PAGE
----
During the 1980s, our study showed, firms financed in the noninvestment-grade market experienced job growth at six times the rate of industry overall.

Not surprisingly, then, the end of job creation in America has closely tracked the collapse of the junk-bond market; there have been no new jobs created since 1989. When expansion in the noninvestment-grade growth sector slowed, the largest corporations lost customers, distributors, and suppliers. Without those sources of demand, the Fortune 500 continue to do what they had done in the 1980s: accelerate write-offs and layoffs.

Credit did get more creative, and accessible, in the 1980s. The absolute level of corporate debt creation—the hockey-stick graph we usually see when this story runs in the business press—has increased 12 percent annually since 1983, at a rate one-third faster than in the 1970s.

But credit risks are analyzed relative to something—such as assets, short- or long-term debt, sales, or net interest as a share of gross cash flow. Most of these measures show relatively little change compared to earlier periods of economic expansion. Credit, therefore, essentially leveraged and supported other elements of a corporation's finances to sustain equity growth.

Most attacks on the '80s omit the facts about bankruptcies and defaults. We know that two-thirds of the distressed credits in the junk-bond market were deals done after 1987, when Michael Milken was, for all practical purposes, benched by the government's investigation. At that time, he was telling anyone who would listen that it was time to deleverage because the cost advantages of debt relative to equity were beginning to reverse.

But with the shutdown of the junk-bond market in the late 1980s, deleveraging was not possible for many companies. Panic selling in the capital markets, tax and regulatory changes, and fear about "junk" companies froze the capital structures and made debt restructuring impossible. As the economy began to contract, companies couldn't pay off debt or sell assets, reverse their growth strategies, or control their cash flow.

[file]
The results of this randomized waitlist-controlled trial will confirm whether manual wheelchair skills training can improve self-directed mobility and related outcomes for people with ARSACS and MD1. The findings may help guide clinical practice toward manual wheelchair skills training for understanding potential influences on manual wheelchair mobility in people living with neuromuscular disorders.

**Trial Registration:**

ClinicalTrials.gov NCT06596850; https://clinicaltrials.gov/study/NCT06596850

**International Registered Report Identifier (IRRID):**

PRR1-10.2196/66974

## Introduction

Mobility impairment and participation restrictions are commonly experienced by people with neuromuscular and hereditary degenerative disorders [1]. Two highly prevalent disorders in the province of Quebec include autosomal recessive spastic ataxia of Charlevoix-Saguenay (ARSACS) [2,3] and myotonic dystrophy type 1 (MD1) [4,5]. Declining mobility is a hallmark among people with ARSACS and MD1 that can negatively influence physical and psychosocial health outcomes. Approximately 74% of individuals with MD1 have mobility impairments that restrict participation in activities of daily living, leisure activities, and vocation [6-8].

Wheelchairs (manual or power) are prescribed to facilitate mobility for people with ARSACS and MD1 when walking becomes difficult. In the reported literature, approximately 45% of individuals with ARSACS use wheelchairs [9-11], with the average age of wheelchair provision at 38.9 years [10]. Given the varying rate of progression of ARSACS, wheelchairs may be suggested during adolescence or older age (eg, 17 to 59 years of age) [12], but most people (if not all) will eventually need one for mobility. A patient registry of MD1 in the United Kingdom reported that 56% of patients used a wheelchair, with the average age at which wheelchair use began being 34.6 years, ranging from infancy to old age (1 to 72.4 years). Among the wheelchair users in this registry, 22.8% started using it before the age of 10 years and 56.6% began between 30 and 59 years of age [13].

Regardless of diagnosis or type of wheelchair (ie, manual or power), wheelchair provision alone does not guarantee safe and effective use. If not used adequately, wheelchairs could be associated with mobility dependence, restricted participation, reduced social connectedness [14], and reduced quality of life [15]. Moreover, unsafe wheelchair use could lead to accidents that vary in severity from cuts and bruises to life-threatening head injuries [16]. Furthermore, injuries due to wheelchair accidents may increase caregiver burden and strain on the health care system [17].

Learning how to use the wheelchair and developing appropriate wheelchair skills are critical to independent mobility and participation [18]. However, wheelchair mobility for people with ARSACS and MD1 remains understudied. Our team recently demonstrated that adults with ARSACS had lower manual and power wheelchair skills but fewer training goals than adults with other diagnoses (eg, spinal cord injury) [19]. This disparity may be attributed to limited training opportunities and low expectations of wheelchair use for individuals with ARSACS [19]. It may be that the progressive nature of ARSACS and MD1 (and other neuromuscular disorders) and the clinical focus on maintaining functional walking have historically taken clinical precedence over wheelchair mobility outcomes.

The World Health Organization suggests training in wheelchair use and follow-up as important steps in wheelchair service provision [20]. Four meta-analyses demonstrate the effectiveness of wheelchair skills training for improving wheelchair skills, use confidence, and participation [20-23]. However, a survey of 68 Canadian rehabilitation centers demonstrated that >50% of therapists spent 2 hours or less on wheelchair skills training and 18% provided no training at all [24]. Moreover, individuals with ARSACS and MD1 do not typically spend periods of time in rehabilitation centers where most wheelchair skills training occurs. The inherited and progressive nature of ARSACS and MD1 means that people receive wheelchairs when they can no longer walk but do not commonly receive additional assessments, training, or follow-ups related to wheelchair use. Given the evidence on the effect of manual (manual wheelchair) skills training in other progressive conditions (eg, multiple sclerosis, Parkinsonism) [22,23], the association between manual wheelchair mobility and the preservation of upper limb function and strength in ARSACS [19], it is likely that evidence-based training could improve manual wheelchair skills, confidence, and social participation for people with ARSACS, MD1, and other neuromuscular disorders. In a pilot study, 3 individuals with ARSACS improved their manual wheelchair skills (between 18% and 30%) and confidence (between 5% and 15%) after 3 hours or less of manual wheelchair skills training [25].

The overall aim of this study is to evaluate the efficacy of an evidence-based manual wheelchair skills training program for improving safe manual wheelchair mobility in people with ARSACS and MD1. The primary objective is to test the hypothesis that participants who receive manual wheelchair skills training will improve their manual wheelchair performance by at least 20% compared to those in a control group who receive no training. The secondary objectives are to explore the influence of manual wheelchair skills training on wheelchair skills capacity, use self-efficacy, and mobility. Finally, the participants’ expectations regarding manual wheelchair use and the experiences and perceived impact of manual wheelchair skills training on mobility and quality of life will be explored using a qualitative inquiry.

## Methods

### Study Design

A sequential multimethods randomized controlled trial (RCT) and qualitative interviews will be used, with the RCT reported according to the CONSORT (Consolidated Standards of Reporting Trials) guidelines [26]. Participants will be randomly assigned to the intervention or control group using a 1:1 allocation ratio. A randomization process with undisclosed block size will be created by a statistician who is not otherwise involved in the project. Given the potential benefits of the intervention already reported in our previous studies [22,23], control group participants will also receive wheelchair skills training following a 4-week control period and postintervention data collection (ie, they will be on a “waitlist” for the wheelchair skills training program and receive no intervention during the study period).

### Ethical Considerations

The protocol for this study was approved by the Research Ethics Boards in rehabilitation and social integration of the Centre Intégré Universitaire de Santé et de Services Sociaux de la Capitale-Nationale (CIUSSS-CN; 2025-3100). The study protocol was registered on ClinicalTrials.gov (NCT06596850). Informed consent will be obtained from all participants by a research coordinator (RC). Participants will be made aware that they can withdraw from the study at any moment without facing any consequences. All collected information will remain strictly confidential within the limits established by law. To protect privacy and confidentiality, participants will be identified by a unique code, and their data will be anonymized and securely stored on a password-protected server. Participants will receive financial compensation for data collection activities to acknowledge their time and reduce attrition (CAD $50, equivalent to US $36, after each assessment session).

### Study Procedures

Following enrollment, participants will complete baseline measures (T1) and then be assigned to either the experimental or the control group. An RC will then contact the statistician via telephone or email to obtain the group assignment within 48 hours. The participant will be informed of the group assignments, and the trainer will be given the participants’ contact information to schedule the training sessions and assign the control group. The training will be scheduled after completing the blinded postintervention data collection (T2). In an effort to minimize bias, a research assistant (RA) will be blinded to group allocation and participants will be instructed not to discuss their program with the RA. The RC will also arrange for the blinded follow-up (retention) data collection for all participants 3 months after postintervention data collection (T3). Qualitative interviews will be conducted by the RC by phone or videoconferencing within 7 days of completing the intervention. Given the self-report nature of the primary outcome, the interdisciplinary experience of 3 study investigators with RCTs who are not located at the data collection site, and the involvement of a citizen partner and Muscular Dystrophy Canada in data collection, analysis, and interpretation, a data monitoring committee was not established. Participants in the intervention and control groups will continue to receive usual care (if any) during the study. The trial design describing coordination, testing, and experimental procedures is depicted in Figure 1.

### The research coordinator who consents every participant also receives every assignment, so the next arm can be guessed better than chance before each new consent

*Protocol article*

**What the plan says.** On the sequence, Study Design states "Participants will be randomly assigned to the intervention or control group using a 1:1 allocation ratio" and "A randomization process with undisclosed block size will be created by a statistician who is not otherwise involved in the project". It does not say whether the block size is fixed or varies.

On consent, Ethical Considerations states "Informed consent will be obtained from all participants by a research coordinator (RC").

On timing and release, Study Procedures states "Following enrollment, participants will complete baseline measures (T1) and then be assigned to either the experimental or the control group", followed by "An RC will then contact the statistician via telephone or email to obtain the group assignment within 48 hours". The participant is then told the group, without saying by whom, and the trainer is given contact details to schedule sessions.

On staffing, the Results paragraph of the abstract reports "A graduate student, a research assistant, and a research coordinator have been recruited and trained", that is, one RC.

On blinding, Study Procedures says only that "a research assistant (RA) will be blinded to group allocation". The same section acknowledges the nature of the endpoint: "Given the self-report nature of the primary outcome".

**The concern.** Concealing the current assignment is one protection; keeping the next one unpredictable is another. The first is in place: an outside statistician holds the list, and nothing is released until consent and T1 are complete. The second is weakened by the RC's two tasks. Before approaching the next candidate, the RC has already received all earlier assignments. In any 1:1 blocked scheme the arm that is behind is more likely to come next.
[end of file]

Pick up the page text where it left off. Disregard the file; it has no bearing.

Even though default rates of junk-financed companies after 1987 nearly tripled, the number of distressed firms was still only about 10 percent of the total market. Equating the junk-bond market—and Michael Milken's leading role in its development—with the thieving and looting crimes of a few individuals gives the wrong impression, since the numbers simply don't add up.

What really went wrong? We have to go beyond economics to politics and its role in restraining competition. Also pertinent is why economic pioneers who knowingly or not go against established interests sometimes end up fighting range wars with the big ranchers entrenched in corporate headquarters and government agencies.

Prior to the junk-bond market ascendancy, which paralleled the restructuring movement of the 1980s, less than 5 percent of all U.S. companies accessed more than 95 percent of the available public capital, restricting it to big business. Yet many large companies, stuck with spotty economic returns, were disinclined to create new products and increasingly preoccupied with strategic thinking about unloading assets and employees.

These large companies with high credit ratings carried relatively little debt, so their cost of capital was higher than for their Japanese and West European competitors, who were flourishing in U.S. markets and, in turn, helping to eliminate American jobs.

Also, the continuing separation of ownership and control in corporations had created a situation in which the management of the nation's largest businesses owned less than 1 percent of the common stock of their own companies. This led to entrenchment strategies that increased executive compensation, perks, and empire building.